From the Lower East Side to the Far East

From the Lower East Side to the Far East

Installed snugly – and somewhat unexpectedly – amid Hong Kong’s glassy skyscrapers is the understated Pedder Building, one of the last remaining examples of 1920s neo-classical architecture in what has become an increasingly flash and futuristic-looking metropolis.

The historic building has served as home to a number of trades over the years, but now it’s found a new purpose: accommodating some of the leading names of the city’s burgeoning art scene. In March this year, the Lehmann Maupin Gallery, one of New York’s biggest commercial outfits, will join The Gagosian and other revered members of the Western art world when it opens in the pre-war building, its first exhibition space outside the USA.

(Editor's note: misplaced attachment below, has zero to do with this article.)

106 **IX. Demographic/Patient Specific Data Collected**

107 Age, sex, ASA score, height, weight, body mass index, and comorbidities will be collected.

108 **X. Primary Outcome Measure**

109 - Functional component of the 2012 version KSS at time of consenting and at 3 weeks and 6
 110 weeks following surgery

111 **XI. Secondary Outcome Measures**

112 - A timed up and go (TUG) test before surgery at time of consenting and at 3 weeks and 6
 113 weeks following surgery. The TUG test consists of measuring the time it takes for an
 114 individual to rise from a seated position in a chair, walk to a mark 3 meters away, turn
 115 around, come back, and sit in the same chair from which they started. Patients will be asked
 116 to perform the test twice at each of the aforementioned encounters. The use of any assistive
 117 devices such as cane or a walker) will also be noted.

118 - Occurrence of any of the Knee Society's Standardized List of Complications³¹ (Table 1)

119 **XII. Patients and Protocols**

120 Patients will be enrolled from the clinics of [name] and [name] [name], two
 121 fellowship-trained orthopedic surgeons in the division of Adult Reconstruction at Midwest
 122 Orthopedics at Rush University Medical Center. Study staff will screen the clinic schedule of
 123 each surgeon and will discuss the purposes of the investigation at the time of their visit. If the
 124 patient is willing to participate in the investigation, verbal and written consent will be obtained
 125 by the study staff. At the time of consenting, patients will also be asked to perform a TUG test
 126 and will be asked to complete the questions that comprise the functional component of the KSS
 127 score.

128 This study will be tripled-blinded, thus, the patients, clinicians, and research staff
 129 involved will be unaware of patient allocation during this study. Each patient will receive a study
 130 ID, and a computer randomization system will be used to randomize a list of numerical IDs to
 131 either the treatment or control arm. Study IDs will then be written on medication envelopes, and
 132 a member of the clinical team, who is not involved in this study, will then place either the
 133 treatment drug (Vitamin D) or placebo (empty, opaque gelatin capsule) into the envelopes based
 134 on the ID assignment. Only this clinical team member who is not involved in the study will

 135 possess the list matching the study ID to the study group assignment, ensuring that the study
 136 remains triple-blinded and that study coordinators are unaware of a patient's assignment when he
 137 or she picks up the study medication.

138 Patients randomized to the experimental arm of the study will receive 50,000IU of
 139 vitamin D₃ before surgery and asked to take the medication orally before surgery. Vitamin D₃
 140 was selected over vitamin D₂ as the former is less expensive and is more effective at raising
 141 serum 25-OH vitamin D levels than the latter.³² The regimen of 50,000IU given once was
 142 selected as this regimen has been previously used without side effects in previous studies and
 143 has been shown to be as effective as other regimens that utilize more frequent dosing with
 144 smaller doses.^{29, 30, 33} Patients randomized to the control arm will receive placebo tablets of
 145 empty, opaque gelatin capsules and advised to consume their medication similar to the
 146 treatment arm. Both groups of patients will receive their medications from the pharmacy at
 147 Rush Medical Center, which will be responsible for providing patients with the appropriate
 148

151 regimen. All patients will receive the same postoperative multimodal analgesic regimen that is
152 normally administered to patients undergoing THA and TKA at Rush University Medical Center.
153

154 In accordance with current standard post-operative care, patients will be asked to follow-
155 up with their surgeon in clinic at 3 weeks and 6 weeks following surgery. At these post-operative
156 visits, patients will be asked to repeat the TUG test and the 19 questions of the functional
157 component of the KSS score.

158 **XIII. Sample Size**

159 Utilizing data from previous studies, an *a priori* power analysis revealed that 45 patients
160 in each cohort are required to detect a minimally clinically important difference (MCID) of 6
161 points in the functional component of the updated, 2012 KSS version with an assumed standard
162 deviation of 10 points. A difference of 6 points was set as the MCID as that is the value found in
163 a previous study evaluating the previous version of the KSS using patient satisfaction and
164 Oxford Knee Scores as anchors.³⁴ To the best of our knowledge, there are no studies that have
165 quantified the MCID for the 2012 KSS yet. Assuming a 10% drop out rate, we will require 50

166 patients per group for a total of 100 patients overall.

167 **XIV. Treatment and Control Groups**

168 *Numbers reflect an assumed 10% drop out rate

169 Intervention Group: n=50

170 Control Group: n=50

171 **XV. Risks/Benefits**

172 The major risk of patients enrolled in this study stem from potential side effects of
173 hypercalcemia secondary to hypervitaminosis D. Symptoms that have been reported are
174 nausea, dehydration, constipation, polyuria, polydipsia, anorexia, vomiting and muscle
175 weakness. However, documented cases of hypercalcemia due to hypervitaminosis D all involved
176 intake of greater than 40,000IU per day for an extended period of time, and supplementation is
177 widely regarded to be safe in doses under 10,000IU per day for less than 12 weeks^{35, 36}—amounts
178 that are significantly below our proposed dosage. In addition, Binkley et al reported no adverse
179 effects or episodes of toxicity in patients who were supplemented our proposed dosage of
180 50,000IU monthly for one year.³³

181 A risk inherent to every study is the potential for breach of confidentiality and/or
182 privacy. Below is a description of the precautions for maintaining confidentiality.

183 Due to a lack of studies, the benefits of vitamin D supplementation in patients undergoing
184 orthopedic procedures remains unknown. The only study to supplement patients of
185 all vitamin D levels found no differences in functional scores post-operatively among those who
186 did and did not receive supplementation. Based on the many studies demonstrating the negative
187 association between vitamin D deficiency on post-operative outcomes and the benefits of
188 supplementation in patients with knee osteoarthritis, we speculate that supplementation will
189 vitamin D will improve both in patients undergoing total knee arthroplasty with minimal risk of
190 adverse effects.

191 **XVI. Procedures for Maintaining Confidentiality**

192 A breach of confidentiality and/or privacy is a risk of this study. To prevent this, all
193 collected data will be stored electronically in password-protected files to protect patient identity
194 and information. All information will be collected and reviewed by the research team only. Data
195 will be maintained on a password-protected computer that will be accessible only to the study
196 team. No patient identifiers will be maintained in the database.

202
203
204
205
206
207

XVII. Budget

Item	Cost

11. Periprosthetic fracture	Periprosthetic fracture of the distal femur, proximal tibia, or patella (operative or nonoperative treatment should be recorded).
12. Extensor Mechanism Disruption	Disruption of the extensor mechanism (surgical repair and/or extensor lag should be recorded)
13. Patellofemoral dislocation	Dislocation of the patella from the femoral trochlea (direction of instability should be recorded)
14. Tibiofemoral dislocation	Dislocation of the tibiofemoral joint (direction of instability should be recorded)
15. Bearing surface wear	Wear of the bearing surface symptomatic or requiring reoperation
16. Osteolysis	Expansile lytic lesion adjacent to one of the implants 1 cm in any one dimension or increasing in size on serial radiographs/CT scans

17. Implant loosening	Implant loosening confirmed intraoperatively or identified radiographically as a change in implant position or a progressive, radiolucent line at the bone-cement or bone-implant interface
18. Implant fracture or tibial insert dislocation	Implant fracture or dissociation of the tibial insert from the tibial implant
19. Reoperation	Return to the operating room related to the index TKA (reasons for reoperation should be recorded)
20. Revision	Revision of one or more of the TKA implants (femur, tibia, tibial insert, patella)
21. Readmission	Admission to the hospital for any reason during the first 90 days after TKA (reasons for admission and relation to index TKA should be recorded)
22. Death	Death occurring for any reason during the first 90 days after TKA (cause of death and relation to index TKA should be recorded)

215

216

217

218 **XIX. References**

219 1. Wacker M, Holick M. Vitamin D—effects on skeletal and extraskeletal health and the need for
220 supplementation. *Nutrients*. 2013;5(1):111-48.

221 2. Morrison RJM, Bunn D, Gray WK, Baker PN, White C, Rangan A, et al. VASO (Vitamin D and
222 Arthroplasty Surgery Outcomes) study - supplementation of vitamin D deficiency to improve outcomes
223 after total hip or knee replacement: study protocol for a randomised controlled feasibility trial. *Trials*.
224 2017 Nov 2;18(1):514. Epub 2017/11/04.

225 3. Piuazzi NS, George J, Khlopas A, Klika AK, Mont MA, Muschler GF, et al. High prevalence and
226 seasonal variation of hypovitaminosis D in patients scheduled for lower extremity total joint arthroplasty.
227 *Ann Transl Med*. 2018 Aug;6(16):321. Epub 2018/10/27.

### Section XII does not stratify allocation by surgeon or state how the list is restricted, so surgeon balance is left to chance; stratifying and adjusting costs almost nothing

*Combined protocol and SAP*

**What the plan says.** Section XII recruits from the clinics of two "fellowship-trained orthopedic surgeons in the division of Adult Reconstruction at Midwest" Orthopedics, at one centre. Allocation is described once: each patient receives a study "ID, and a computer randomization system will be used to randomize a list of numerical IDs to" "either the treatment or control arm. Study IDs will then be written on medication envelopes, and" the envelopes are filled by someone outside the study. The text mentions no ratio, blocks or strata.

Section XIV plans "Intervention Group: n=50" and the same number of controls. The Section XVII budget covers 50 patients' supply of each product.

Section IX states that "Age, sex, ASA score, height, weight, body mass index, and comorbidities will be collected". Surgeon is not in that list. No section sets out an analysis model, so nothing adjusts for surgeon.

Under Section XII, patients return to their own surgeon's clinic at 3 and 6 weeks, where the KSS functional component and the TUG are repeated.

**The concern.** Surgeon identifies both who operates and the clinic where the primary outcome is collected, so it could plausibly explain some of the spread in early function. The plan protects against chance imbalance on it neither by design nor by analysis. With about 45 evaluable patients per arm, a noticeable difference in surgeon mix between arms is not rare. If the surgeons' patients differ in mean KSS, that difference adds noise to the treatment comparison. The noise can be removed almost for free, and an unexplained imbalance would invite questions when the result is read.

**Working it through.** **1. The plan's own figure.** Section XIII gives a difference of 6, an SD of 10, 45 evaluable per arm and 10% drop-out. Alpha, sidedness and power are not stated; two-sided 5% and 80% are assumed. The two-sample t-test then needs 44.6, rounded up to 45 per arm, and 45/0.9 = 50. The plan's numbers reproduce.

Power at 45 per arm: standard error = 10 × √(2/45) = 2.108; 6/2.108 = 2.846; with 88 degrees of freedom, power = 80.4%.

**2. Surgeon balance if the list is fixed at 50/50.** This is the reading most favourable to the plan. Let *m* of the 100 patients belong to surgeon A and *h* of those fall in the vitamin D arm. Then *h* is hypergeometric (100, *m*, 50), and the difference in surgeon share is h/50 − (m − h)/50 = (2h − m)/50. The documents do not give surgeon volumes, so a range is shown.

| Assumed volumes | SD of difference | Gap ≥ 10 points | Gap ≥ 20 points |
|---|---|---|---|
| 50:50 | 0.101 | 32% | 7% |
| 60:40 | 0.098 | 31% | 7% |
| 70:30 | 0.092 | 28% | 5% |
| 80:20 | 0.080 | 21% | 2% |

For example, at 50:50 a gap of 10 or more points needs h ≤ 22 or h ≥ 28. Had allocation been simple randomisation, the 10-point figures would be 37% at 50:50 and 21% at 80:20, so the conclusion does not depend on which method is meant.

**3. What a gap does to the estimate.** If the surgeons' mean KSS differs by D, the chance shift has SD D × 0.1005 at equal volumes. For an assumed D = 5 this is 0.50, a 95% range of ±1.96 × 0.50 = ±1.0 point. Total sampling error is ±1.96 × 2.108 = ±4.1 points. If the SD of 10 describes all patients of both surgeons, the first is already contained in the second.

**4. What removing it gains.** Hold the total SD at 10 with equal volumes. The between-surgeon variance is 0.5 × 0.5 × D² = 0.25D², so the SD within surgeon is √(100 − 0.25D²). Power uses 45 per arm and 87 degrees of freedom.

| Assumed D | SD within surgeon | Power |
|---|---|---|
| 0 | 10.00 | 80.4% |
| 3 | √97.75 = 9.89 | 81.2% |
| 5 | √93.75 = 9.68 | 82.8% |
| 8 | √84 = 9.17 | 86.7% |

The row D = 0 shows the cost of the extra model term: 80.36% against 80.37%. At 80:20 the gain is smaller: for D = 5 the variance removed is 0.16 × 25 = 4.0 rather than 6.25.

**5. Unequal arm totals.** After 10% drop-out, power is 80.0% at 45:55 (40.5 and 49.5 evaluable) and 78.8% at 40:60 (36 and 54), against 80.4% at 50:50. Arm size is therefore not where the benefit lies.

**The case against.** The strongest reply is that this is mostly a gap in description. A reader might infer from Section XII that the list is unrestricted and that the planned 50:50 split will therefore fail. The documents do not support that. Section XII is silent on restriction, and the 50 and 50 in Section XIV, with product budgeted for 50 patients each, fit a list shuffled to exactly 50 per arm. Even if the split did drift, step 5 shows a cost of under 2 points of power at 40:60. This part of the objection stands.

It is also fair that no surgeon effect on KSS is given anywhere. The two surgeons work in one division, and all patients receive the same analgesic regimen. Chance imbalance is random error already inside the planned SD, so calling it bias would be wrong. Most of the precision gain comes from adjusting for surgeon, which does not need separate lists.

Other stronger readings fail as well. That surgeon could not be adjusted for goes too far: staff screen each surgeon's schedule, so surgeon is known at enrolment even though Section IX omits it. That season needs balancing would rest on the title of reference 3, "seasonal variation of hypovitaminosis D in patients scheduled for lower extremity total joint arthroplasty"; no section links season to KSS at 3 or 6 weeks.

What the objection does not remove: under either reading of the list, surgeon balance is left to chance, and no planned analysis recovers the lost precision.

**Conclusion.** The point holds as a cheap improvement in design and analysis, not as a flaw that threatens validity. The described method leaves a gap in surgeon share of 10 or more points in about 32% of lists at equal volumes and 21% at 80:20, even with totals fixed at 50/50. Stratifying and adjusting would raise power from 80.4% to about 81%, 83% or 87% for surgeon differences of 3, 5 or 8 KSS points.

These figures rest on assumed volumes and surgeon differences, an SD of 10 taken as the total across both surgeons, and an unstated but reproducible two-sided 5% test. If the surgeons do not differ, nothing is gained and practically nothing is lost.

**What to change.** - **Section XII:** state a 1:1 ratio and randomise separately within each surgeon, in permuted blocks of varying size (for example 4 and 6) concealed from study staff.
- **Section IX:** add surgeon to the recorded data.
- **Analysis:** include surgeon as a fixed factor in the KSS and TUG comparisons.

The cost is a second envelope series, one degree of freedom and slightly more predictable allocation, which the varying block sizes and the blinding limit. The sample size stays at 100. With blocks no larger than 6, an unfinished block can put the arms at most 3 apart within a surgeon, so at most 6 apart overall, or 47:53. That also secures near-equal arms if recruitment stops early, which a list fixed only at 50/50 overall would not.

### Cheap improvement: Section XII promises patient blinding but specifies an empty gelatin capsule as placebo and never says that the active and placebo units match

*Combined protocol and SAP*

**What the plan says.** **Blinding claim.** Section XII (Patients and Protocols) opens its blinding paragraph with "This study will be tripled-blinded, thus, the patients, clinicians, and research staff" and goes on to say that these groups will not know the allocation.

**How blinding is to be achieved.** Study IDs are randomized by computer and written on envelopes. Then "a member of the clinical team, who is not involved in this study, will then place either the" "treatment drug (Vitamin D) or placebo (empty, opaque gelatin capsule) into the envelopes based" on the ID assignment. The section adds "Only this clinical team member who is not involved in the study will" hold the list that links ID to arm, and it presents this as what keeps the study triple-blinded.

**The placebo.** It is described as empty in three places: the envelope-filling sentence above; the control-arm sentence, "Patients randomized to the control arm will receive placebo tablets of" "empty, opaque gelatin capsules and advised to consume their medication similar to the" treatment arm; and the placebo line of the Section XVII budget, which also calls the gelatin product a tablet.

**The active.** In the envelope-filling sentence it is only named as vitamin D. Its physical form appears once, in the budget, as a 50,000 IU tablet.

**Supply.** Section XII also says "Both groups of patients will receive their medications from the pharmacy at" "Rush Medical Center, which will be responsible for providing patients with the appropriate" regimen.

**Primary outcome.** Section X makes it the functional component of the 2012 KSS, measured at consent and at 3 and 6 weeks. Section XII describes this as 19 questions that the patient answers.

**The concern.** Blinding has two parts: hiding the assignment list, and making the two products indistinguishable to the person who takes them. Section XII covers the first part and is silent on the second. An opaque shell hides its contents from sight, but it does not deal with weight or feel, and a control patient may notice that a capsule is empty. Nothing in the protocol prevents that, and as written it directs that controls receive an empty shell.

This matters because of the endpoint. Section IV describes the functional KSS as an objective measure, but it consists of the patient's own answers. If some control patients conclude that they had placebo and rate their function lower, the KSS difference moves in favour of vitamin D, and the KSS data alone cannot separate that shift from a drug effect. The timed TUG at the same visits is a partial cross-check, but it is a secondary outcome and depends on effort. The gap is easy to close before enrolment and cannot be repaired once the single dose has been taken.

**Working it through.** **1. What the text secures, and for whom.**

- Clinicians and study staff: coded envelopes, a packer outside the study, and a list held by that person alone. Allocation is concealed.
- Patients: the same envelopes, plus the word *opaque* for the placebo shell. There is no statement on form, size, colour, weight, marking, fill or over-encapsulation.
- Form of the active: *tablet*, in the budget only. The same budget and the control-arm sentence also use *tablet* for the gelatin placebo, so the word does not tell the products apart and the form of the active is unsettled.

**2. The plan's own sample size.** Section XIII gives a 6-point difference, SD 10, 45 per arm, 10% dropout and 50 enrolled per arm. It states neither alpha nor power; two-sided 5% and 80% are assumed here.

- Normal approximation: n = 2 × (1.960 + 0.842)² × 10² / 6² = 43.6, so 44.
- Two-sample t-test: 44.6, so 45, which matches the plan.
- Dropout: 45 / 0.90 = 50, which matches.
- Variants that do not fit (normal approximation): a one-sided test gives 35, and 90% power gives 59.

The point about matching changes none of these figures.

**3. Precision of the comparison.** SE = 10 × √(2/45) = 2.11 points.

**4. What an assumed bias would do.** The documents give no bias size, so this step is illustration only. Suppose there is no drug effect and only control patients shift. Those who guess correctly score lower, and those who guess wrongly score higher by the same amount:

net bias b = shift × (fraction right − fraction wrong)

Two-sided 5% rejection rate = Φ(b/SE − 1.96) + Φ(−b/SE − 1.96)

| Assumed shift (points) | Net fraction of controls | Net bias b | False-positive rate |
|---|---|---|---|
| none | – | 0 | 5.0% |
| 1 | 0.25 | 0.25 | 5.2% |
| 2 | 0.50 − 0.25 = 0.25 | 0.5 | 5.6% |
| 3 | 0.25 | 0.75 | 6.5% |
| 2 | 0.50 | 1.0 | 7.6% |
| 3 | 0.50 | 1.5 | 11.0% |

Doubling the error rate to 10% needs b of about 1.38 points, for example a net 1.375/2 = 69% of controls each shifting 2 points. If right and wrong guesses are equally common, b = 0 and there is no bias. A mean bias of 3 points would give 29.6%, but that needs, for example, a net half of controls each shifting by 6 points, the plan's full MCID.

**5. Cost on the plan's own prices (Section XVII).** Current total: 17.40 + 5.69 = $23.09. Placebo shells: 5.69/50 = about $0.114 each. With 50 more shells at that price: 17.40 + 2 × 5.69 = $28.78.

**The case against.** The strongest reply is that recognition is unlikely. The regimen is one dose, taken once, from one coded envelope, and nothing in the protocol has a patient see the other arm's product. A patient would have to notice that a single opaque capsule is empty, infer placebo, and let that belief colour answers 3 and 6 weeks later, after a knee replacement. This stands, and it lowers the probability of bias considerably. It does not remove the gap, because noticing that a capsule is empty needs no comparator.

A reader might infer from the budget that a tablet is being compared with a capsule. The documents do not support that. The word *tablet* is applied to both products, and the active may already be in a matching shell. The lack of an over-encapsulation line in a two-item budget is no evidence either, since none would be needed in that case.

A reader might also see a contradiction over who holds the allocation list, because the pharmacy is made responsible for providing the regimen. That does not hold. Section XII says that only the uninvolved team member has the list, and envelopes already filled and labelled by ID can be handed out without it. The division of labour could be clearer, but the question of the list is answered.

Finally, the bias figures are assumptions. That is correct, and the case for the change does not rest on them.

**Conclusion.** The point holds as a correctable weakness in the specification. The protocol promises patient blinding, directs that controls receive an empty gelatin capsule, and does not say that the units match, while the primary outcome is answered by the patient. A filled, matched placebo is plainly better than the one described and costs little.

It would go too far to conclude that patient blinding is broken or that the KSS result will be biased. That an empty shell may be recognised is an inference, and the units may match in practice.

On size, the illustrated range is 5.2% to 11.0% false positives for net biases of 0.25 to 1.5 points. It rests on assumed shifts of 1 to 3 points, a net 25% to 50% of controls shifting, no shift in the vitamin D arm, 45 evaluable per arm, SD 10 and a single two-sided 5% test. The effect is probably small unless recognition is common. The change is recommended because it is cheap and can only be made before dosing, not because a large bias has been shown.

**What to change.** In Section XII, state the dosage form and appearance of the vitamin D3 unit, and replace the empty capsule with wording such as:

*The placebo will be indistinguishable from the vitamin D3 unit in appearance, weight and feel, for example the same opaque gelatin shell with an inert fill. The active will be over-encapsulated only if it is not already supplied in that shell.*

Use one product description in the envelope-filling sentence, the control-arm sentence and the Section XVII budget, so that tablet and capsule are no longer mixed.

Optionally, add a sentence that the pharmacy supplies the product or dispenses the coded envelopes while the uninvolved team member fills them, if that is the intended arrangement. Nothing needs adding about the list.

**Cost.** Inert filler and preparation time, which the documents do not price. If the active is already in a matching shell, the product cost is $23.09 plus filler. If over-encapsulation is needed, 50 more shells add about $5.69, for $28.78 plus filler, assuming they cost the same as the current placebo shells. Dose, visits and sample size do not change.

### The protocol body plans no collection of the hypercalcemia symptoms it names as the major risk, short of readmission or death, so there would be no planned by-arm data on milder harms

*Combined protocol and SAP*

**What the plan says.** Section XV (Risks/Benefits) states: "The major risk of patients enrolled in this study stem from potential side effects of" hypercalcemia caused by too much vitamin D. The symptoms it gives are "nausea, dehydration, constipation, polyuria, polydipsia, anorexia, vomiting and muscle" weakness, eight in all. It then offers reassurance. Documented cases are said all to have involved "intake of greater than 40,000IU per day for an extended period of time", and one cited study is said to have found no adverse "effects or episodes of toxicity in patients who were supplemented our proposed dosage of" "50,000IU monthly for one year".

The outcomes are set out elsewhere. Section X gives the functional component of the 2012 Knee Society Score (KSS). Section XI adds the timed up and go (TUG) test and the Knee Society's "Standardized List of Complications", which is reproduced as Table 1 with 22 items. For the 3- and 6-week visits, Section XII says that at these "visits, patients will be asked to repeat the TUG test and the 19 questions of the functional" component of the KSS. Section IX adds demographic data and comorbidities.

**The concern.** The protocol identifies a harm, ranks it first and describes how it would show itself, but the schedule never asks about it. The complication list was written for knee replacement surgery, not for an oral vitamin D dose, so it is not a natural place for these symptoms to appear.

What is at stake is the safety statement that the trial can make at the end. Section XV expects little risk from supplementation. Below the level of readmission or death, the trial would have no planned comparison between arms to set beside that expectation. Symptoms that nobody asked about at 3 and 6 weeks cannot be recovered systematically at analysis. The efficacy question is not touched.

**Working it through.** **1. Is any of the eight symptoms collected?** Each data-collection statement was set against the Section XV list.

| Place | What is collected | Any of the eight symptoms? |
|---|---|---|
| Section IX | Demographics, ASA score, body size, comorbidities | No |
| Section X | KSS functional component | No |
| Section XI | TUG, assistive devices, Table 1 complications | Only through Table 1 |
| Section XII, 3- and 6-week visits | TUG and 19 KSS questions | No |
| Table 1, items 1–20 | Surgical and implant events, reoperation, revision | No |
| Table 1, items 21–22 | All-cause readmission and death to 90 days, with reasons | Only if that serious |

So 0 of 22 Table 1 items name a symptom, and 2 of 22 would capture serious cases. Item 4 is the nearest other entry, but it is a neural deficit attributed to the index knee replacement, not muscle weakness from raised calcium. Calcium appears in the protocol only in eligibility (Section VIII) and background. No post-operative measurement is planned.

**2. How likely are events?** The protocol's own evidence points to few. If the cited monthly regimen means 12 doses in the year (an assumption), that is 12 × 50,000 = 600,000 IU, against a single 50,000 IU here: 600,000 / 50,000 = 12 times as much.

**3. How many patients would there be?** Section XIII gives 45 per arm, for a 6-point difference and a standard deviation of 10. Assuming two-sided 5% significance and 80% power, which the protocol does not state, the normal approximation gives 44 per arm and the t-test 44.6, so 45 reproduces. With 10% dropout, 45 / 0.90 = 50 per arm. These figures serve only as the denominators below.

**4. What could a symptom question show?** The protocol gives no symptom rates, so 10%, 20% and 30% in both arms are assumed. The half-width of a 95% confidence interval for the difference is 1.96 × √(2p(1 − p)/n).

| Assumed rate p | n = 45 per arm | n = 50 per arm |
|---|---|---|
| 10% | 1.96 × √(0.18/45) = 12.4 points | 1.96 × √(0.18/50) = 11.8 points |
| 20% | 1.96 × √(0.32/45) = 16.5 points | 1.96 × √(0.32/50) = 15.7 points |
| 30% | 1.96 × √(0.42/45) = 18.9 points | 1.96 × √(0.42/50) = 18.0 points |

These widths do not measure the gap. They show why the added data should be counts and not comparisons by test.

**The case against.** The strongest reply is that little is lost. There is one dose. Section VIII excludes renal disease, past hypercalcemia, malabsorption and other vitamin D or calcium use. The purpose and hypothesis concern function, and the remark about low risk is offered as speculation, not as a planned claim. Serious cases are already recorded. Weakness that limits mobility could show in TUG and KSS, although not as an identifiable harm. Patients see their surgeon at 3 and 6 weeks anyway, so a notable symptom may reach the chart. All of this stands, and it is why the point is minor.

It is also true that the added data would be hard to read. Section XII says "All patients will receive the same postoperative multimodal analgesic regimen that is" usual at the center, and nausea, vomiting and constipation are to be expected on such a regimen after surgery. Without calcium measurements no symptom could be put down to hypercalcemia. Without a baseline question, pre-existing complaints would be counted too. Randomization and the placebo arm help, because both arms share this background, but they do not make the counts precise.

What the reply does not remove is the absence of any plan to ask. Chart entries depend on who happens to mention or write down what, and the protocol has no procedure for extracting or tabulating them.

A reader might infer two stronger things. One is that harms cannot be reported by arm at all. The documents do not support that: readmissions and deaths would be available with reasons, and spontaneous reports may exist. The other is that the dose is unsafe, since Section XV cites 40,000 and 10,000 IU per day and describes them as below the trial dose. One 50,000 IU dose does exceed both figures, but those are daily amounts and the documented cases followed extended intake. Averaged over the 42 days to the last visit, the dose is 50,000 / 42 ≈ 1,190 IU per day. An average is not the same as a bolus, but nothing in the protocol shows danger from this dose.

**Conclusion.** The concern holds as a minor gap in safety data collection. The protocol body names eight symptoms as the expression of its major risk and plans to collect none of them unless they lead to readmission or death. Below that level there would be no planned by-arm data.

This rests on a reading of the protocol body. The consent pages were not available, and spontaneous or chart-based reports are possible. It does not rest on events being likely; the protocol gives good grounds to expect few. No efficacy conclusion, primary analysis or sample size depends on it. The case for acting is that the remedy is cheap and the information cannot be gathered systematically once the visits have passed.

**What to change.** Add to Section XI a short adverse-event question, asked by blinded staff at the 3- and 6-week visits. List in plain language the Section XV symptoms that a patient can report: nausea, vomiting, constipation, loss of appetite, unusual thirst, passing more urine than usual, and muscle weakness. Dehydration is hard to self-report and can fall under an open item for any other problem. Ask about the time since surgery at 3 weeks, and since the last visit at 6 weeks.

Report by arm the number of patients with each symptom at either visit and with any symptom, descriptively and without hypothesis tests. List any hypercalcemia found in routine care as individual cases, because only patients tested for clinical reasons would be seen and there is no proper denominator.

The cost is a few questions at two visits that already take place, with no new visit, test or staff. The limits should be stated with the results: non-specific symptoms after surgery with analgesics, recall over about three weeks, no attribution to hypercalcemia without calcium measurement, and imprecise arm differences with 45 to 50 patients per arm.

Founders Rachel Lehmann and David Maupin have drafted in Dutch architect Rem Koolhaas and his firm, OMA, to give the soon-to-be gallery space an aesthetic overhaul, and lined up the work of Korean artist Lee Bul to show at its first inaugural exhibition. Bul works in an array of media, but the upcoming show will primarily exhibit her drawings alongside a display of two new pieces of painted sculpture, marking the first time the artist has shown work fusing the two materials.

To coincide with Art Basel, Hong Kong, the gallery’s second show will take place in May 2013 and will seek to explore how language and writing is represented in contemporary art. Works by Tracey Emin, Teresita Fernandez, Shirazeh Houshiary and Robin Rhode will aim to collectively express how artists are able to utilise a linguistic cornucopia of calligraphy, words, alphabets, signs and phrases to communicate ideas and make cultural connections with other countries.

Lehmann Maupin Gallery, Hong Kong, opens on 14 March 2013. For more information visit

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